Blog Academics, Faculty

At Home in Ancient History

By Linda LaFrombois on Friday, November 20, 2020


During a series of riots in northern Iraq when the Arab Spring movement was breaking out, Jonathan Loopstra, Ph.D., would sit in bed listening to bullets go off at protests in a nearby bazaar. Each night he wondered if his students were involved in the gunfire.

By day, those students—Shia, Sunni, Christian, Armenian, Yezidi, and Turkish—would sit in his small Modern Middle History class at the American University of Iraq in Sulaimani debating issues of democracy, equity, and freedom.

A connection to the region

Loopstra’s connection to the region began years earlier when he joined the U.S. Navy. He served for six years as a naval nuclear mechanical engineer on the USS Carl Vinson (CVN 70) and saw several deployments to the Persian Gulf while serving on the ship. 

The time he spent developing friendships and scholarly networks in northern Iraq provided the building blocks of a passionate study and deep knowledge of Middle Eastern history, culture, and languages. 

“The blessing,” says Loopstra, “is that I can bring that knowledge and experience into conversation with my students in Western Civilization classes. I can talk firsthand about what it was like to be in the Persian Gulf during the sanctions period.”

A Northwestern alum

After completing his military service, Loopstra pursued an undergraduate degree at Northwestern. He graduated in 1999 and subsequently earned a seminary degree from Trinity Evangelical Divinity School in Illinois, an advanced master’s degree from Oxford University and, ultimately, a Ph.D. in Early Christian Studies at Catholic University of America in Washington, D.C.

Loopstra then helped start the American University of Iraq—the first liberal arts university in northern Iraq. He credits his time there with helping him understand the value of liberal arts. “I teach students from all majors,” he explains, “but because of the broad background of what we are teaching them in writing, reading, and critical thinking, they are now serving in many places around the world.” 

Loopstra came to teach at Northwestern in the fall of 2016. Asked why an internationally known scholar would choose a small Midwest university, he replied, “I was impressed by the University of Northwestern—with the power of its emphasis on both the Bible and the history of Christianity.” Today he is professor of History and chair of Northwestern’s Department of History & Related Fields.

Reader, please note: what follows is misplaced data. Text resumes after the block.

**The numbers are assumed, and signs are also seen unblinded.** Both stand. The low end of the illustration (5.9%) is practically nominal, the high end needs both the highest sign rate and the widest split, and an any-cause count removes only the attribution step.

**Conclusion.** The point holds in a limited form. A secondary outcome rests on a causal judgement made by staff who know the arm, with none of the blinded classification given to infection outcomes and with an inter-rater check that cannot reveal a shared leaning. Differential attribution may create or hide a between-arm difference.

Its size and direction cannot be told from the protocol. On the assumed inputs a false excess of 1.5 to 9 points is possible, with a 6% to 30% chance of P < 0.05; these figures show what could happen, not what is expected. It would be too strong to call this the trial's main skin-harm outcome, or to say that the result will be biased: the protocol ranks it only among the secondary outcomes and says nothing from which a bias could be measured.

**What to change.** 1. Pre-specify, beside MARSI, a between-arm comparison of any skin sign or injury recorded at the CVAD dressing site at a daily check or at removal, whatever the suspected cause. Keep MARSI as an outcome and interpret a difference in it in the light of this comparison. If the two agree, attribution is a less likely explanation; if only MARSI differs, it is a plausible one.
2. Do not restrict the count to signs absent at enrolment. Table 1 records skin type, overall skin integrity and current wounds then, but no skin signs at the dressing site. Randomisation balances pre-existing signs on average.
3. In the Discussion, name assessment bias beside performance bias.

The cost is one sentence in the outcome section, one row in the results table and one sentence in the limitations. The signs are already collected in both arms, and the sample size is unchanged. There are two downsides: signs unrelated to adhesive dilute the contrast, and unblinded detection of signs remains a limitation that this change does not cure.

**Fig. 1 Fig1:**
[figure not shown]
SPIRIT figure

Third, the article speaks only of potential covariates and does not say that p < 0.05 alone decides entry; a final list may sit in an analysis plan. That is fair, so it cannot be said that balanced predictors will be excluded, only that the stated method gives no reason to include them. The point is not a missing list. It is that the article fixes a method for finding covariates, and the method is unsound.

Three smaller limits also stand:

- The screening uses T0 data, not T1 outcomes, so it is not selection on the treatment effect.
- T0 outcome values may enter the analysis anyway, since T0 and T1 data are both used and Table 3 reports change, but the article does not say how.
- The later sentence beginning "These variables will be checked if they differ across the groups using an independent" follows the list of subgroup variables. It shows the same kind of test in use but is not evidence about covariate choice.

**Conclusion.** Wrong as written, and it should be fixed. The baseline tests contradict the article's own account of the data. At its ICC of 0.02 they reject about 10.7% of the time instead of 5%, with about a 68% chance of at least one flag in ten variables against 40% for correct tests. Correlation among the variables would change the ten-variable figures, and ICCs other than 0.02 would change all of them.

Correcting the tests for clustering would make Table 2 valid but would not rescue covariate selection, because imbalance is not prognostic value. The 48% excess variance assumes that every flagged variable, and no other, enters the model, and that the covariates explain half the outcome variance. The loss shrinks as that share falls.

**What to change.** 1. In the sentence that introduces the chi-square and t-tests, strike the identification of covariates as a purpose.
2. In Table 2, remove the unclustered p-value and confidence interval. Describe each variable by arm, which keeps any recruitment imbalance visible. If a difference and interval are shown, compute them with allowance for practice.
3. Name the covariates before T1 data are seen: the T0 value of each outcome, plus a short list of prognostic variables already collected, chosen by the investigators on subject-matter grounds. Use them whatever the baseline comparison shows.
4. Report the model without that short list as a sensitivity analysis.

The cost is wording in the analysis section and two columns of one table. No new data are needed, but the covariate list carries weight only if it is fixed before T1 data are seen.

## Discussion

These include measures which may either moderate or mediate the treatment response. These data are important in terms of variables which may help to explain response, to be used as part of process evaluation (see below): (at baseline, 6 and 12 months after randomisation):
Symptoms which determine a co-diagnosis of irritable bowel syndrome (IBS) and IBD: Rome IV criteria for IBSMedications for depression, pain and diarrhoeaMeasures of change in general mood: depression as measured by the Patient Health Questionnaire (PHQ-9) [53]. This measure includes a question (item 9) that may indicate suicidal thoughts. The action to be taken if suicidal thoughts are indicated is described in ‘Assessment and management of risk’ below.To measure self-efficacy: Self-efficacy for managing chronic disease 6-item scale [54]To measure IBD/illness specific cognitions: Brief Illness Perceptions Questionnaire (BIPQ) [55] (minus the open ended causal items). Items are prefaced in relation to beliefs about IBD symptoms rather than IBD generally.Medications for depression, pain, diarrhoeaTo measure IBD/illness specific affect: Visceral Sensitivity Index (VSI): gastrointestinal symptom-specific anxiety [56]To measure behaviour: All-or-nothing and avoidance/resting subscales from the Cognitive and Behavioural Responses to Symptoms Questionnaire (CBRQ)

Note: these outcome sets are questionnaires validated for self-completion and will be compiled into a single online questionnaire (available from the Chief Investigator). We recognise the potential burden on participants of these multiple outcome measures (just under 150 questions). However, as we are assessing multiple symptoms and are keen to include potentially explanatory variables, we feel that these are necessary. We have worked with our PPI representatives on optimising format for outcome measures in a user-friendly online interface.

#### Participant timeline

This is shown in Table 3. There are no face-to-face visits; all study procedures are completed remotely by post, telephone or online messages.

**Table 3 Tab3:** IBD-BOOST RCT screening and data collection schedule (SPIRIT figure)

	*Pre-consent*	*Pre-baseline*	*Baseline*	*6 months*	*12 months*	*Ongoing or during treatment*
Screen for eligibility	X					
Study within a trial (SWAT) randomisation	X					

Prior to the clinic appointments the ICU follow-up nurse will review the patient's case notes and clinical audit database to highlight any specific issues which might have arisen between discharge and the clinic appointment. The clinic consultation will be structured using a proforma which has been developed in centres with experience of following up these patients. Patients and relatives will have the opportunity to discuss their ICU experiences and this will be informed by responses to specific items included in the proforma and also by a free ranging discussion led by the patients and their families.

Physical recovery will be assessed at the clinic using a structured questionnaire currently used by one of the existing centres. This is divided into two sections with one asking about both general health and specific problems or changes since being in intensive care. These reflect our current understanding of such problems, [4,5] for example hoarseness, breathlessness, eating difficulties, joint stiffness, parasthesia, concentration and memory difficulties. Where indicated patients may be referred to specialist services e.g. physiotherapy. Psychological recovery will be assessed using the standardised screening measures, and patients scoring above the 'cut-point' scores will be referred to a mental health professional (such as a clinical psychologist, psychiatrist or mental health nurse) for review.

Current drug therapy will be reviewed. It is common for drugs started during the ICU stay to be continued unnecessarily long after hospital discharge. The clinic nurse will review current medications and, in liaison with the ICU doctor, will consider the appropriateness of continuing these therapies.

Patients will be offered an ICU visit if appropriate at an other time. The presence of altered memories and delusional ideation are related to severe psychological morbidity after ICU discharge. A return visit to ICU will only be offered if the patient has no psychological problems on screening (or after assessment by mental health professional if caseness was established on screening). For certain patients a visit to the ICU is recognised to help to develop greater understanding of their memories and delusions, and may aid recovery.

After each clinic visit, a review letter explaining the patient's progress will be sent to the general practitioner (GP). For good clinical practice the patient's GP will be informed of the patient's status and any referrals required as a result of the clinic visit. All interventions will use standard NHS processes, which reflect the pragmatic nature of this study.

Speaking around the world

When not on campus, Loopstra can be found speaking in venues across the globe as a sought-after scholar in ancient Middle Eastern languages and culture. 

He has been invited to participate on a panel of ancient language experts by the Institute for Advanced Study in Princeton, New Jersey, on multiple occasions. He also participates regularly in conferences in Europe and India.

At a conference in Paris, Loopstra spoke of his work on the Christian Syriac “Masora,” an ancient ninth-century teaching handbook for Bible recitation that predates our oldest complete codices of the Hebrew (Jewish) Bible, such as the Aleppo and Leningrad Masora manuscripts. Colleagues at the conference, which focused on the New Testament in the ancient Syriac tradition, were from Oxford, Cambridge, and other top universities. 

Loopstra was also a featured speaker at the Library of Congress Symposium on “The Assyrian Christian, Past and Present” in 2016. There he presented a talk on “The Church of the East and the Transmission of Ancient Knowledge,” sharing why the fact that “Syriac-heritage Christian communities have always found themselves at the crossroads of cultures and at the periphery for the transmission of knowledge” is relevant to our society to this day. 

Love for ancient manuscripts

Loopstra’s eyes shine brightest when discussing teaching and the significance of ancient Syriac texts. Syriac is a later dialect of the Aramaic that Jesus would have spoken. It was the common language spoken by Christians throughout the Middle East, all the way to China, during the period of the early church—before the coming of Islam.

Early Christians that spoke Syriac were heir to ancient Aramaic traditions of the East, and the inheritors of logic (Greek) and scientific (Arabic) thinking. These early Christians translated numerous words of ancient classic literature into Syriac (Aesop’s Fables and legends of Sinbad and Alexander the Great), chronicled major events of ancient history (the coming of the Mongols and the rise of the Islamic movement), and recorded traditions and histories of neighboring Christian communities (Byzantine, Armenian, Coptic, and Mar Thoma Indian). The early Syriac Christians also preserved key scientific and medical works by those considered fathers of their fields of study (e.g., scientific writings of Galen, the ancient Greek physician). 

Perhaps the greatest significance of ancient Syriac is that many Bible translations, spiritual texts, and Christian texts were written in the language. Loopstra is using his knowledge of the ancient language to translate books of the Bible directly from Syriac, itself a very early witness to the Hebrew text of the Bible.

Parallels with today’s concerns

For Loopstra’s students, these texts hold foundational writings, discoveries, and theories in their fields of study—whether math, engineering, philosophy, law, history, health sciences, or literature. Gaining an understanding of these origins is invaluable.

Having access to Loopstra’s deep knowledge of ancient cultures and how our system of democracy, law, and freedom formed and developed is priceless today as young people in our society and across the world wrestle and debate these same issues societies have grappled with throughout history.